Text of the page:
This question recently came up in correspondence with a parent, and I answered it as follows:
I want to ask your opinion. I have a twelve year old son who is taking seventh grade algebra. He’s doing alright (he has a B), and like any kid goes through periods of understanding and then not quite understanding certain chapters. Often when we work together he understands better. But one thing I don’t understand is that sometimes he gets frustrated, and when I try harder to explain he gets defensive and shuts down. I hate those moments, and feel like I should back off when it happens, but then I also realize that he does need help to guide him through the lesson. So I try to push, which only makes things more difficult, and he just quits trying. I think he would benefit from having a tutor who could meet with him once every week or so to guide him and to help maintain his level of confidence. I want him to love and enjoy math in general and I think he wants that also. Please let me know what you think.
It is good to hear from you, and I appreciate you asking for my opinion. I honor and respect the fact that you are making the effort to help your son understand and appreciate math, not just by encouraging him but by actually getting your hands messy and working alongside him. This is something that not many parents have the desire, let alone the ability, to do.
I feel this may seem rather blunt, but the sincerity of your question calls for nothing less than a completely authentic response. In my experience it is very difficult for most parents to be a tutor for their kids, even if they are willing and able. The reason is that virtually all parent-child relationships build up a significant amount of emotional charge over the years that gets in the way of effective learning. It is almost inevitable that the tutoring experience becomes just another battleground in the ongoing power struggle between parent and child, and devolves into a battle of wills. I do not believe that this is an innate and unavoidable aspect of parent-child relationships, but it is virtually universal within the cultural milieu which we inhabit. I have witnessed this not only in tutoring but also in martial arts (another of my passions) and in other areas where well-intentioned parents try to take on the role of a mentor for their child.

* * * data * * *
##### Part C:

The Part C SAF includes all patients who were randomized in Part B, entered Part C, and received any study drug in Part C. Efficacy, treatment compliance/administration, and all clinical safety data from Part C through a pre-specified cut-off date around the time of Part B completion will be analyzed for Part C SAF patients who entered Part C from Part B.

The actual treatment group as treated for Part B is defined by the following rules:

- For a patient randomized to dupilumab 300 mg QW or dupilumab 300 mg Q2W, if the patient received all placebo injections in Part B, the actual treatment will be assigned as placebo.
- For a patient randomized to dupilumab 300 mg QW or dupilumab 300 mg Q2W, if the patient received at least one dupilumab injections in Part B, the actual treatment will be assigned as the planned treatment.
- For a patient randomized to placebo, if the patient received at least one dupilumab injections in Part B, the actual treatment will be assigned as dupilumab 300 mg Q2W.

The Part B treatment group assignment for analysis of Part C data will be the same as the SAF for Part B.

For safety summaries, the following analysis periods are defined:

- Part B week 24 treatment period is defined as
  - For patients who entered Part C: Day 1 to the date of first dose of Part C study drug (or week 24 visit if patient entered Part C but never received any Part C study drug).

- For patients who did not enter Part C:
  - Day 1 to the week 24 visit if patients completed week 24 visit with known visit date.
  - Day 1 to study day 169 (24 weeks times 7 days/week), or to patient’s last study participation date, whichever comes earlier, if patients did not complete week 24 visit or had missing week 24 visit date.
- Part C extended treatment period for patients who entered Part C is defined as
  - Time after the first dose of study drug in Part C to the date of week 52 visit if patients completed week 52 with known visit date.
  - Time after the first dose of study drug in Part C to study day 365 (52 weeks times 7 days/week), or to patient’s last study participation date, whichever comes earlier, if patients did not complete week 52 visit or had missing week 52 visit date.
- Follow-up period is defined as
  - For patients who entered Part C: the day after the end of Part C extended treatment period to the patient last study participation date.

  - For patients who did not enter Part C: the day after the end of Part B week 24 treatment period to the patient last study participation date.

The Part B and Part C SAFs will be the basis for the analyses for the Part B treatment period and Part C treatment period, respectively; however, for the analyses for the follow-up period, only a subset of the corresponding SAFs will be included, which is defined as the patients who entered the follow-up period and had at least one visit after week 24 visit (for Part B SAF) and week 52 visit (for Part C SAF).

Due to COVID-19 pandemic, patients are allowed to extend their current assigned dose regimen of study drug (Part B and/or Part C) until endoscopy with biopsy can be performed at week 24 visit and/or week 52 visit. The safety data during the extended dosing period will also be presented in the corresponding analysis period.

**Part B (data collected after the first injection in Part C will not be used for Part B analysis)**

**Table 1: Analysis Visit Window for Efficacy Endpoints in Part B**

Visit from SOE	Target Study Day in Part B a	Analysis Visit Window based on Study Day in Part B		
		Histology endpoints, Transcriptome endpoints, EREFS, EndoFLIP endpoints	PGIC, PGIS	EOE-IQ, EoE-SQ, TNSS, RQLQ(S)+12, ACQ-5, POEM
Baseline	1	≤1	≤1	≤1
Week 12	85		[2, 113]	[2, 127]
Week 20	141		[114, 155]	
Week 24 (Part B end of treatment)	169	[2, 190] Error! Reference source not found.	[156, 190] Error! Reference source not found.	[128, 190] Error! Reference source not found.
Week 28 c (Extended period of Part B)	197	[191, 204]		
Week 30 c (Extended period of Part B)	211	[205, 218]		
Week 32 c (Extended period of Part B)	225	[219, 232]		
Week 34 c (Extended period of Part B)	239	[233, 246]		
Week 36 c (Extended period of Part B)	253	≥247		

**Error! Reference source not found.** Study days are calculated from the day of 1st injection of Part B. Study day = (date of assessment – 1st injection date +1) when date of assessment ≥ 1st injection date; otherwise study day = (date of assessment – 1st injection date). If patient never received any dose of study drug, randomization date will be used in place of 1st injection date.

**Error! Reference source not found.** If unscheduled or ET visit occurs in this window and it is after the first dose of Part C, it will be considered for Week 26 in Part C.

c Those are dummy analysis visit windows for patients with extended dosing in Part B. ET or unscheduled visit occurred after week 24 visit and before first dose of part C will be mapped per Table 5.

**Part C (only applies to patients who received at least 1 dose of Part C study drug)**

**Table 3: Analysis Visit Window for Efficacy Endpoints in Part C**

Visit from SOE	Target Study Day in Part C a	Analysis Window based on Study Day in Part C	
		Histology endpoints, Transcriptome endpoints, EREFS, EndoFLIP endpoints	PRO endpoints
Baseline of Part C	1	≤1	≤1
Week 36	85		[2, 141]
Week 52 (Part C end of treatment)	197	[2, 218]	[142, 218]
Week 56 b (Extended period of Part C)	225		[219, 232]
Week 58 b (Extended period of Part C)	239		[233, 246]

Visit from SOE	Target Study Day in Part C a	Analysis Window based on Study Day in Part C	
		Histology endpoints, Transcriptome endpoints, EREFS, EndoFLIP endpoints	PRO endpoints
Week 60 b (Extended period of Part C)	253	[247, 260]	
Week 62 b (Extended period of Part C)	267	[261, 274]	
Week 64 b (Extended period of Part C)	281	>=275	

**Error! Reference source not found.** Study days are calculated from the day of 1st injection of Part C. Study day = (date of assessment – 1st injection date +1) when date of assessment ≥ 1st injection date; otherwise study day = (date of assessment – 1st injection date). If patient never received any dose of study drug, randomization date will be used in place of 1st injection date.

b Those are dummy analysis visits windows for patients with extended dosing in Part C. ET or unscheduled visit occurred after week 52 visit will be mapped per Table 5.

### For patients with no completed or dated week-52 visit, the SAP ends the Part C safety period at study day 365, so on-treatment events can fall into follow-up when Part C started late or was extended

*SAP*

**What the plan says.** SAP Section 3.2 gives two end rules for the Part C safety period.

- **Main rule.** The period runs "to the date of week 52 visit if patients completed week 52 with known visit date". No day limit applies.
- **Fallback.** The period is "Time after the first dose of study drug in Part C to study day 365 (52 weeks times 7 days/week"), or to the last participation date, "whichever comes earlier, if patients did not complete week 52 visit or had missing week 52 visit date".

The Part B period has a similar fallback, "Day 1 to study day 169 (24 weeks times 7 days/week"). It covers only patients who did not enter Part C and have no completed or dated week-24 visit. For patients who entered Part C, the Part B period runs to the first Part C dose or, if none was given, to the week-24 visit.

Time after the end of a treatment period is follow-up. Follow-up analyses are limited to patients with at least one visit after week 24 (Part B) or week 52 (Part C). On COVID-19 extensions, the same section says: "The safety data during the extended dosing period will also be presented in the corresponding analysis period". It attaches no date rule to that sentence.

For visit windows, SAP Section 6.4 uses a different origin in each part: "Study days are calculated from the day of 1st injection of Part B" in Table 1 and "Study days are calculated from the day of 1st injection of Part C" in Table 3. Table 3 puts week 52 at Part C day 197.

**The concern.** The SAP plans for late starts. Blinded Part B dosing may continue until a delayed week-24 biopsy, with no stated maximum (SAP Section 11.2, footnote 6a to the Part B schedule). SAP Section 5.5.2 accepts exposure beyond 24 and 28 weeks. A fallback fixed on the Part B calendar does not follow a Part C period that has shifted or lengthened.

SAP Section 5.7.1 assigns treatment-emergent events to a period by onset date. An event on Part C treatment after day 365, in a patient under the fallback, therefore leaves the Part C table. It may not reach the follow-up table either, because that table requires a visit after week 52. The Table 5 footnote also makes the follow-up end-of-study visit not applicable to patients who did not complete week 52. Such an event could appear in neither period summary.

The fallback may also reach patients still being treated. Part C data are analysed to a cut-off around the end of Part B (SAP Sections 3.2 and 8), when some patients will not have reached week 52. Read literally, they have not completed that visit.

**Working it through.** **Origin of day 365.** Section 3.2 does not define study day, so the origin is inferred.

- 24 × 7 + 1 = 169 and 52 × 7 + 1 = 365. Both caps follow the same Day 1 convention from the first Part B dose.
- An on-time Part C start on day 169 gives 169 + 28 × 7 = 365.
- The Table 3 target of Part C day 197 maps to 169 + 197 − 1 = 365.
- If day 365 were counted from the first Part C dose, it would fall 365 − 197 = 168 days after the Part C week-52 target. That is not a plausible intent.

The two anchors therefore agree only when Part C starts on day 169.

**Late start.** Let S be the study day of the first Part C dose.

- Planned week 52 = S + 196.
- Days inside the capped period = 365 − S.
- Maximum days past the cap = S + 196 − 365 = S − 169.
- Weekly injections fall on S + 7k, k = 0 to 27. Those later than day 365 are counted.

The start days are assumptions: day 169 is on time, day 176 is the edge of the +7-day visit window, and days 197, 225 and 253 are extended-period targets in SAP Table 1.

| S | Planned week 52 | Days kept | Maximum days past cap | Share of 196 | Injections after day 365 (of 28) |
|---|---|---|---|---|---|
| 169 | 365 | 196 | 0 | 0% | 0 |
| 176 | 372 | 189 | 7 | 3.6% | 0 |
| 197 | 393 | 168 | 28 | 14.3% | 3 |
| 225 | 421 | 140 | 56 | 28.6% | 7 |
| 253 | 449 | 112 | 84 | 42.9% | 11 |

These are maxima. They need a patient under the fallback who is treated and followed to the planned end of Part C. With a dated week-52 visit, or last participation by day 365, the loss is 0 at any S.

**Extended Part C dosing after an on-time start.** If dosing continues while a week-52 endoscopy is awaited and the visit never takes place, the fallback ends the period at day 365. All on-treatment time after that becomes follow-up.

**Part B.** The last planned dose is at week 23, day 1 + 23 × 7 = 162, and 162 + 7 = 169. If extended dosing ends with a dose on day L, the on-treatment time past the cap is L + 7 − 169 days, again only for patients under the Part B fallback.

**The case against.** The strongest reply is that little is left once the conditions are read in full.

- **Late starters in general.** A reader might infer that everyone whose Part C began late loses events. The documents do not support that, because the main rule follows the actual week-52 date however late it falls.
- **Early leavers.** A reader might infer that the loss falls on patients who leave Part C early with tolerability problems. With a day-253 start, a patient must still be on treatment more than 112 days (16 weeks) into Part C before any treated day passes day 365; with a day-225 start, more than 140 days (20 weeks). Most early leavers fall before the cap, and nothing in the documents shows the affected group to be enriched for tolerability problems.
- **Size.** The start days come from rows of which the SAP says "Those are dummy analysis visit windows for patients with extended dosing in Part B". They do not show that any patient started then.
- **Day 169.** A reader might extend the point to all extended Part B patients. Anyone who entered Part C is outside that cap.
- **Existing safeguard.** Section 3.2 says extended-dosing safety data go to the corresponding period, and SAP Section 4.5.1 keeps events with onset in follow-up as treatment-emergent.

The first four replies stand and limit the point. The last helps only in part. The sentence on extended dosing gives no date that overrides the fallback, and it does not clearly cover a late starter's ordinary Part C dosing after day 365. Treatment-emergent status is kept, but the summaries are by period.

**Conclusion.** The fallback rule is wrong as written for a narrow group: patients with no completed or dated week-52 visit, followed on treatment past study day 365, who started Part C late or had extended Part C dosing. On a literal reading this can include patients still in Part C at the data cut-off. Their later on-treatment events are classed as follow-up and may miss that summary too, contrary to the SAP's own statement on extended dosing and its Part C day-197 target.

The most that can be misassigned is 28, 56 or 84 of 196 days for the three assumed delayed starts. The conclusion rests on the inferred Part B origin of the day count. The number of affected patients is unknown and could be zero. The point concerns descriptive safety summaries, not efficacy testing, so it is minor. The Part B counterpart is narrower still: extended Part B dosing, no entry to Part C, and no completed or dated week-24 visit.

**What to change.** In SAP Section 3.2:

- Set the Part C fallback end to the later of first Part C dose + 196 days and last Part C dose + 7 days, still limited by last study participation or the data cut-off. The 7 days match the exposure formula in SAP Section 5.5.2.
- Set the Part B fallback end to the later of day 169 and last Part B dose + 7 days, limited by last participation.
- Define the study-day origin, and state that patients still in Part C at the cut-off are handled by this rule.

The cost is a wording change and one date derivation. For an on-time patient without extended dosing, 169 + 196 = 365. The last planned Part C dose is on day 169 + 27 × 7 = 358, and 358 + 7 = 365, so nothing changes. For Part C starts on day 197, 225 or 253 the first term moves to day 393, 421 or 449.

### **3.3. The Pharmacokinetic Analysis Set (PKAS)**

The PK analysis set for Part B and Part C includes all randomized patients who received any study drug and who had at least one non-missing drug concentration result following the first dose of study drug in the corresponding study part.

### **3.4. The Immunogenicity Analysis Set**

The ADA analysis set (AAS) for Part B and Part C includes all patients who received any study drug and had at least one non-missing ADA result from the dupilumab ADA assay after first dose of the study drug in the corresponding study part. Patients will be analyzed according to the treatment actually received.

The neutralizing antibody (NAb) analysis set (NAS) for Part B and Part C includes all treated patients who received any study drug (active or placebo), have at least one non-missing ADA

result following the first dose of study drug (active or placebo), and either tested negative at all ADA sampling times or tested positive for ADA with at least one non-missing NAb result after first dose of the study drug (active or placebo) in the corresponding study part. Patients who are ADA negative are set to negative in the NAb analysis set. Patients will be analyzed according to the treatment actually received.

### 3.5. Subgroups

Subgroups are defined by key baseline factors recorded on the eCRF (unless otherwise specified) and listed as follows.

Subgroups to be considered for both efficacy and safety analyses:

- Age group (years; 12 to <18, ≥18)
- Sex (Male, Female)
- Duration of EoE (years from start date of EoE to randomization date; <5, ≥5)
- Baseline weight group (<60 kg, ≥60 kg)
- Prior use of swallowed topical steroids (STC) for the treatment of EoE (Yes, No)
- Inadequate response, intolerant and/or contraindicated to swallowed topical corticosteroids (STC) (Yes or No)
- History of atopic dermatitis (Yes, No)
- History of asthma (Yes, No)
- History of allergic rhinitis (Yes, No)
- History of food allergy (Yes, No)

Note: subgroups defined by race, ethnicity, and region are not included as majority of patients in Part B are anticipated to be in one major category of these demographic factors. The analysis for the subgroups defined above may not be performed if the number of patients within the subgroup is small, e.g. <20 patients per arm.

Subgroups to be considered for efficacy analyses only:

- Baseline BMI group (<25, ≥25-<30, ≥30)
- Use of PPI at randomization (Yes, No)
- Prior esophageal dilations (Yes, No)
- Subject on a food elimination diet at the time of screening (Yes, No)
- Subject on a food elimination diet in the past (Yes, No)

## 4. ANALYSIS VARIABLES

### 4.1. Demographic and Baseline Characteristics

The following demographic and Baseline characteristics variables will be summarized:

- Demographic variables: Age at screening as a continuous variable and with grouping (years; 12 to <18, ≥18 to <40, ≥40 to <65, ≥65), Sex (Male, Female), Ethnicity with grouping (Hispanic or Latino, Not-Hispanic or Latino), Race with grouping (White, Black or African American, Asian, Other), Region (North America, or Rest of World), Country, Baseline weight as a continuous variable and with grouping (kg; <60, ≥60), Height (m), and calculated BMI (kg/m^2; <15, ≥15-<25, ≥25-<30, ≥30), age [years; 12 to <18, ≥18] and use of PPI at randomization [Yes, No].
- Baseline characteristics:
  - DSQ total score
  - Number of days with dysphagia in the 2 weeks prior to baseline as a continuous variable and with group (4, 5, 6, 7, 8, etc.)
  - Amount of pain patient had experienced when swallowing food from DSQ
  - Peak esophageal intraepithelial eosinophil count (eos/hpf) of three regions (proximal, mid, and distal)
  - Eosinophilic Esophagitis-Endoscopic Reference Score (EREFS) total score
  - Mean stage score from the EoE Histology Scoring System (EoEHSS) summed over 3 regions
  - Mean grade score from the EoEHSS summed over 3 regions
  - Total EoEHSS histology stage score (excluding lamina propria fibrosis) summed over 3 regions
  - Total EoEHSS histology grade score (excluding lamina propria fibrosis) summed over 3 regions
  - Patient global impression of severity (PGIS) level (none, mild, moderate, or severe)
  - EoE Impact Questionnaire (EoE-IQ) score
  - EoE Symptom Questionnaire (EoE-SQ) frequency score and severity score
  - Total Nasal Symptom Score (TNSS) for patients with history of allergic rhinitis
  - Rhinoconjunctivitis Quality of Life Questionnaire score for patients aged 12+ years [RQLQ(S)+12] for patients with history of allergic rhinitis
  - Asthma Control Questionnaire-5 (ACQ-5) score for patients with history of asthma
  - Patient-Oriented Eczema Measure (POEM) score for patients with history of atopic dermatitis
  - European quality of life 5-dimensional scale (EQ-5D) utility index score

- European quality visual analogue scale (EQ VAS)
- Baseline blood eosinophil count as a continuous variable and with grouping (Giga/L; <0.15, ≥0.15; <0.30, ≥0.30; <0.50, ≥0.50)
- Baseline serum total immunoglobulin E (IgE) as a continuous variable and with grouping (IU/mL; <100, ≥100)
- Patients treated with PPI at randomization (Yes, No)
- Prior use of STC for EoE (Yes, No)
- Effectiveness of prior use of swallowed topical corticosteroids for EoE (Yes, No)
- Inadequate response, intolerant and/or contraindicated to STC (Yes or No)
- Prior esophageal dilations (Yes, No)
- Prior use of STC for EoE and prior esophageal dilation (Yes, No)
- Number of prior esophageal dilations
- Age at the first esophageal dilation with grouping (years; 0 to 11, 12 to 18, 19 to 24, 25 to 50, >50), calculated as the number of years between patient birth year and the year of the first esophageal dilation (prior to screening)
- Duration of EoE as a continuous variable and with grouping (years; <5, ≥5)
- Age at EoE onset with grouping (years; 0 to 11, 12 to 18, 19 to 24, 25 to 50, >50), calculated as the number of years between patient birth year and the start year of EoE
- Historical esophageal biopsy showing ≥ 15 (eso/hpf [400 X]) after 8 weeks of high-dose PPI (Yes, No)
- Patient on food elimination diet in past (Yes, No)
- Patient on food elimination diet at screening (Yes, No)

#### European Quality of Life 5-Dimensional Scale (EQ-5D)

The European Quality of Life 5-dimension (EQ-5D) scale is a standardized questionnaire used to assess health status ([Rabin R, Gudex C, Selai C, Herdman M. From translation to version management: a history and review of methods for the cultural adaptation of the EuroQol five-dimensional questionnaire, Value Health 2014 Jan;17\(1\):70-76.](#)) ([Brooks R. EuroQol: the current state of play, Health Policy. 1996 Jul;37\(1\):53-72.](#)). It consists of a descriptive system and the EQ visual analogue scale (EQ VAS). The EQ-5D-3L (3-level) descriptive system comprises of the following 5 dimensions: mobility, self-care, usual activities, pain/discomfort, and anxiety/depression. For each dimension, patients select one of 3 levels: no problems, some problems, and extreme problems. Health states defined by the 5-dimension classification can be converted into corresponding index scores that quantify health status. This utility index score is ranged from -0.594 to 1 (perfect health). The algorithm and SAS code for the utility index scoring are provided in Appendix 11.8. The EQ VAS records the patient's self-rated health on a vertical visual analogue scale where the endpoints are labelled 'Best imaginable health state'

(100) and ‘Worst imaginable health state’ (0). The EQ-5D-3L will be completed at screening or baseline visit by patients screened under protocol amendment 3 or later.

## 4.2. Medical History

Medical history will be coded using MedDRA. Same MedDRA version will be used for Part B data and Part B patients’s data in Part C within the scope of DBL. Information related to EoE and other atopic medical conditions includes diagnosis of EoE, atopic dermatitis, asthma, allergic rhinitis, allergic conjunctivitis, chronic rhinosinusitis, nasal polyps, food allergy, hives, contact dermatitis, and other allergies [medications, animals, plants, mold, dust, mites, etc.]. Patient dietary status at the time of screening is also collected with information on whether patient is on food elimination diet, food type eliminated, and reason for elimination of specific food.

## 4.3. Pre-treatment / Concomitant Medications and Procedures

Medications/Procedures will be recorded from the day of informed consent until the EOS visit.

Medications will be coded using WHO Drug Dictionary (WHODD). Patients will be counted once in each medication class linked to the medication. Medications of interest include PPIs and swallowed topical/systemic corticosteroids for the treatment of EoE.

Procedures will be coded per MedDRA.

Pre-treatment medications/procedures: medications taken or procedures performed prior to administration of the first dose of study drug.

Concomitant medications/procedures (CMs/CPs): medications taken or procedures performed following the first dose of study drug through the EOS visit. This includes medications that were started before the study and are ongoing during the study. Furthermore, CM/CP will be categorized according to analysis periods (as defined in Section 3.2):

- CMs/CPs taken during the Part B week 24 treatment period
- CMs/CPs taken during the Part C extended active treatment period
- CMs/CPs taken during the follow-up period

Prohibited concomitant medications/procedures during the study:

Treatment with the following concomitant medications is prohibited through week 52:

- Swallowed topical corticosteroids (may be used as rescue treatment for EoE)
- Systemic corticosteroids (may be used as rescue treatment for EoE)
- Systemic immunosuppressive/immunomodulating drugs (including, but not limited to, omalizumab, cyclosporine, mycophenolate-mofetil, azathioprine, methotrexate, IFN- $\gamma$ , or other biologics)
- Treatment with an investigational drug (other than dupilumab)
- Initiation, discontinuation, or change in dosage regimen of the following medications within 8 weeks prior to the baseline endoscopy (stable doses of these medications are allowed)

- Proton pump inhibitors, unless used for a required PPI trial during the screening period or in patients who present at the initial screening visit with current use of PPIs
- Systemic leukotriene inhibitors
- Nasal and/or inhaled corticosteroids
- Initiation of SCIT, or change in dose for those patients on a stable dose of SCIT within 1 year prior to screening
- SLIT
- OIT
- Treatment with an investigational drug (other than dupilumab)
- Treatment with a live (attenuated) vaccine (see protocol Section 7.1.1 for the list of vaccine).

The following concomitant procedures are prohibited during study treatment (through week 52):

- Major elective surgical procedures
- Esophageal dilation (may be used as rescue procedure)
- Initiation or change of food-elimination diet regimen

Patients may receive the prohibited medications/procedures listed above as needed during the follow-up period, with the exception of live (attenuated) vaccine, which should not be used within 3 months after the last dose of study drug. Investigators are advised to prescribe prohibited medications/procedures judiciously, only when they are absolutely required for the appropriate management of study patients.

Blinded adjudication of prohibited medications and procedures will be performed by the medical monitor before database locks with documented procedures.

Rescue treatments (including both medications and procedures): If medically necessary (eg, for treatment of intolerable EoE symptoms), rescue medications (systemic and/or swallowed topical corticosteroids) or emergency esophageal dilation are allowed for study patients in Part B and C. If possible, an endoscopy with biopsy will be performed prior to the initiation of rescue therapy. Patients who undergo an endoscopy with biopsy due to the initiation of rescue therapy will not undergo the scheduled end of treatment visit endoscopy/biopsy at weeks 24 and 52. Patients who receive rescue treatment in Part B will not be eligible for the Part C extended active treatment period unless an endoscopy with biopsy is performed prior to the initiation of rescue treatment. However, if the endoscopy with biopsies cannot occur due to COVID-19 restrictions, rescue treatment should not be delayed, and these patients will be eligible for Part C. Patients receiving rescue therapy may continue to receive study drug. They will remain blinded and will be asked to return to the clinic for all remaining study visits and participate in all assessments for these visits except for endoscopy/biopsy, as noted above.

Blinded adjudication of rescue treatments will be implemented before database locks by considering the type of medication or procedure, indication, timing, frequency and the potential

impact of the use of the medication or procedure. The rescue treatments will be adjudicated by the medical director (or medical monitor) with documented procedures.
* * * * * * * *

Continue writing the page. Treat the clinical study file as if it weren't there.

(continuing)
So the experience you describe in trying to tutor your son is understandable to me. Children want to establish their autonomy from their parents, and often resist being cast into roles where they feel inferior, regardless of their actual level of competence. At the same time parents can’t help but come from a place of authority, regardless of the benevolence of their intentions. The good news is that hiring a tutor can resolve this stalemate by satisfying both the parent’s need for reassurance and the child’s need for guidance, allowing both of you to focus on the areas of your relationship that are mutually rewarding.
I invite you to take a look at my website to learn more about my services. I have written many articles on my blog, and I think this one in particular might interest you: ‘When Should You Hire A Tutor?’ If you’d like to work with me then please get in touch and I will be happy to help your son.